It was impossible to know how it would turn out. Of course, there were a few hints. But they were so subtle that only someone with a bit of brain would have picked up on the clues. And it seemed like such a great idea-turning delinquent taxpayers over to private collection firms that make contributions to politicians instead of letting the Internal Revenue Service attend to that mundane task-that no one would have foreseen the disastrous outcome.
The idea got its start as a result of the American Jobs Creation Act of 2004. The purpose of the act was not simply to create jobs. It was to transfer to the private sector jobs that had theretofore been performed by the public sector almost certainly a guarantee of success since conventional Republican wisdom is that whatever the public sector can do, the private sector can do even better. (That approach reached its zenith in Iraq where Dick and George turned over lots of the work formerly done by U.S. troops to private contractors who, the two pals believed, could do it more efficiently and cheaply than U.S. government personnel.)
In 2005 the IRS began farming out delinquent tax collections to private collection agencies. Three debt collection agencies were initially used and two of them had special qualifications for the work. They had made significant financial contributions to politicians. Pioneer Credit Recovery came from the district of Rep. Thomas M. Reynolds of New York and one of the things that qualified it to be a debt collector for the federal government was that it had given congressional candidates and political action committees $117,450 since 1995. Mr. Reynolds received $16,250.
Linebarger Goggan Blair & Sampson of Austin, Texas and its employees and spouses gave political candidates and PACs of both parties more than $400,000 between 1995 and the time the program was started. (After 2007 the firm was fired although the government isn’t saying why that is. It might have to do with the fact that the firm made a $2000 donation to the mayor of Mansfield, Texas a month after he was elected or it may have had to do with the vacation it paid for a contract officer in Chicago that got the firm fired from doing work for that city.)
Mark Everson who was the commissioner of the IRS at the time outsourcing tax collection was decided on admitted that outsourcing tax collection is more expensive than keeping it in house. He nonetheless supported the privatization of collection efforts claiming he could not get sufficient funding to permit him to hire more public sector tax collectors. (Following that ill-fated decision Mr. Everson left the IRS to head up the Red Cross where he served only long enough to begin an affair with the member of his staff that resulted in his loss of the job. When he left the IRS and began working at the Red Cross his 18-year old daughter said having left the IRS people would again like him. She was inadvertently prescient.)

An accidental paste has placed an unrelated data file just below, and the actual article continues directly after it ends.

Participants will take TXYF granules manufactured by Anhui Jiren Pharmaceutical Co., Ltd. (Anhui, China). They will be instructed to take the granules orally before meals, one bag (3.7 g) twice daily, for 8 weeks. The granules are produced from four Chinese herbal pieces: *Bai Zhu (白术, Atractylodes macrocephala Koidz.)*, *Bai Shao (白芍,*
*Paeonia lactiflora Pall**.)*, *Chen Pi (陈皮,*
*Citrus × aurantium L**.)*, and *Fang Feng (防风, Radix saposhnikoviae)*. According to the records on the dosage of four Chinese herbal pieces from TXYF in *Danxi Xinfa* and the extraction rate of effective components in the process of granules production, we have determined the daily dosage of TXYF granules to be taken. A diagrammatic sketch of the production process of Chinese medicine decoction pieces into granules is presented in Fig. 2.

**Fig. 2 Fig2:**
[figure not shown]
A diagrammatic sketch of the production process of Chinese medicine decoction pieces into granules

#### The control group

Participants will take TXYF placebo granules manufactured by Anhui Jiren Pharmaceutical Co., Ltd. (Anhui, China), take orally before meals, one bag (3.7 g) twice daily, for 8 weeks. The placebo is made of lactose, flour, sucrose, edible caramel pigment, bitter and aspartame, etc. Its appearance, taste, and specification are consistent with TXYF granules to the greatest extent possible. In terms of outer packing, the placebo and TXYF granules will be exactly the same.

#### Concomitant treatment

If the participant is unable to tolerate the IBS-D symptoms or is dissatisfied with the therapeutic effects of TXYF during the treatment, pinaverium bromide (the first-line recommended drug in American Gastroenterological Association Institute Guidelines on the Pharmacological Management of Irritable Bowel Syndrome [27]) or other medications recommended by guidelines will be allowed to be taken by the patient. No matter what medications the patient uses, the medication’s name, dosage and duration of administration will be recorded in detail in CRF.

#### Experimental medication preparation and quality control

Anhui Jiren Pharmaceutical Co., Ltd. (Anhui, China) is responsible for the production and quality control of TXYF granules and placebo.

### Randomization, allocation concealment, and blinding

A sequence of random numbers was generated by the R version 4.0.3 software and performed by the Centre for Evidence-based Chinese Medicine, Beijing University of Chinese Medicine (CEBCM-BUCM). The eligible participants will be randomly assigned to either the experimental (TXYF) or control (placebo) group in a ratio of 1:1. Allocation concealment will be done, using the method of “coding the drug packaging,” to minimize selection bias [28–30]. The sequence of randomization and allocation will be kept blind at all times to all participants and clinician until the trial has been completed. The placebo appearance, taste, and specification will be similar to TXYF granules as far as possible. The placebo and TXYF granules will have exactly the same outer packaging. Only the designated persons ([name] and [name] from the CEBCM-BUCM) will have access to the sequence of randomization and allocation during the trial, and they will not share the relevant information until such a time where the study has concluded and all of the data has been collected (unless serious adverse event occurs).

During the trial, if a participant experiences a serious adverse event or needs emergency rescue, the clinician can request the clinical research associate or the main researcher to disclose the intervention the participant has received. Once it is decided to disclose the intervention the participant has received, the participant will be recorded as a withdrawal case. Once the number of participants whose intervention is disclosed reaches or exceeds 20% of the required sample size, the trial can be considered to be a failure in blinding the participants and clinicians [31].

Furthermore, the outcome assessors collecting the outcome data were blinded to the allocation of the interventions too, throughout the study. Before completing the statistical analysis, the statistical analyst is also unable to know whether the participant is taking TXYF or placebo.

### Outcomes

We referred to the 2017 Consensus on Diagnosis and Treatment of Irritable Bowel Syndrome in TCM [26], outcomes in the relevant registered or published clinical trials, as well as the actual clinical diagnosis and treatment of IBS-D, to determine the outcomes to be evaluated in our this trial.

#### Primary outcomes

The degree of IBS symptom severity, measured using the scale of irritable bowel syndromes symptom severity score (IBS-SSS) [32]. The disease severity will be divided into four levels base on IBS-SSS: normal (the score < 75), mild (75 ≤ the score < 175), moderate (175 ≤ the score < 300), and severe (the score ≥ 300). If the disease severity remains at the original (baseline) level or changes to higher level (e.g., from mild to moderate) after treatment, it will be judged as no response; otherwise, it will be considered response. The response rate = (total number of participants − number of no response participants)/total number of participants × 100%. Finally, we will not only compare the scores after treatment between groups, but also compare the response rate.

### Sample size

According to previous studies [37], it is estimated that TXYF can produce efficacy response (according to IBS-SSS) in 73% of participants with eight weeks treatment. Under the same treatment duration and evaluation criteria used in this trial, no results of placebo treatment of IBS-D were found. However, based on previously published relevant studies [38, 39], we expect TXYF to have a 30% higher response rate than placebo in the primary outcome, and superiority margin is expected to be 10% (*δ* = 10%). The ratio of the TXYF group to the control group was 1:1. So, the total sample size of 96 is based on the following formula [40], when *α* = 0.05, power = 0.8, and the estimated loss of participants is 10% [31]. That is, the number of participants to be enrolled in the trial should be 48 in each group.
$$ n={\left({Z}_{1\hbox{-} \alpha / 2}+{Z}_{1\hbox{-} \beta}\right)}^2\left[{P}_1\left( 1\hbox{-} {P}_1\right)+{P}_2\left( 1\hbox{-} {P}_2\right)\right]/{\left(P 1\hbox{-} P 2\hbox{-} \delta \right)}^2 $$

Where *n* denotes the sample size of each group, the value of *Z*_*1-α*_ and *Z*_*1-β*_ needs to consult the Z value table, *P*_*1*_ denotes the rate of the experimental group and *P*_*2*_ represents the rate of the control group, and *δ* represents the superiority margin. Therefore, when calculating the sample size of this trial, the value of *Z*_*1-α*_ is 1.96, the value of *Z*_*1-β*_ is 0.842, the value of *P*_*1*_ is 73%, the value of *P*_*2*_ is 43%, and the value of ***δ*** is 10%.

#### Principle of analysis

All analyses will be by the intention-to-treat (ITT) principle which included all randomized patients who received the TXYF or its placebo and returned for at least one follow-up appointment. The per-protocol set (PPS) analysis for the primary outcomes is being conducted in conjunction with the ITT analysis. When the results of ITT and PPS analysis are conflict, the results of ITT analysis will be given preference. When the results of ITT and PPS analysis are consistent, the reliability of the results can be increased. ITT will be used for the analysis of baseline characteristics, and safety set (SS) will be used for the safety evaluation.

According to a report in the Washington Post the program has been a disappointment. The goal of the program was to collect $1 billion from deadbeats owing $25,000 or less. Instead, most of those folks have gotten a tax holiday. Instead of collecting $1 billion, the private debt collectors only collected $49 million. The cost of the program was $98 million suggesting to the mathematically swift that it produced a net loss of $49 million.
Commenting on the program in a statement on the floor of the Senate, Senator Ben Cardin of Maryland observed that Nina Olson, the National Taxpayer Advocate told Congress that the IRS was losing at least $81 million a year by using private debt collection companies. She observed that if the $7.65 million spent by the IRS to operate the program were spent instead on its automated collection system it would generate $153 million in revenue. Not everyone would agree with her.
Jim Ramstad is the ranking Republican on the Ways and Means Oversight Committee. He is unimpressed by the statistics furnished by Ms. Olson. He said the “real choice is whether we use private collection agencies or let these tax debts go uncollected. I hope we don’t take an enormous step backward in our efforts to close the tax gap by eliminating a program that’s working.” He didn’t say what part of the program is working. He’ll probably want to explain to Ms. Olson and Senator Cardin (and Senator Byron Dorgan of North Dakota, another critic) the part that is working since they are apparently unaware of its successes. He may also want to explain it to his constituents.
CHRISTOPHER BRAUCHLI is a lawyer living in Boulder, Colorado. He can be reached at: firstname.lastname@example.org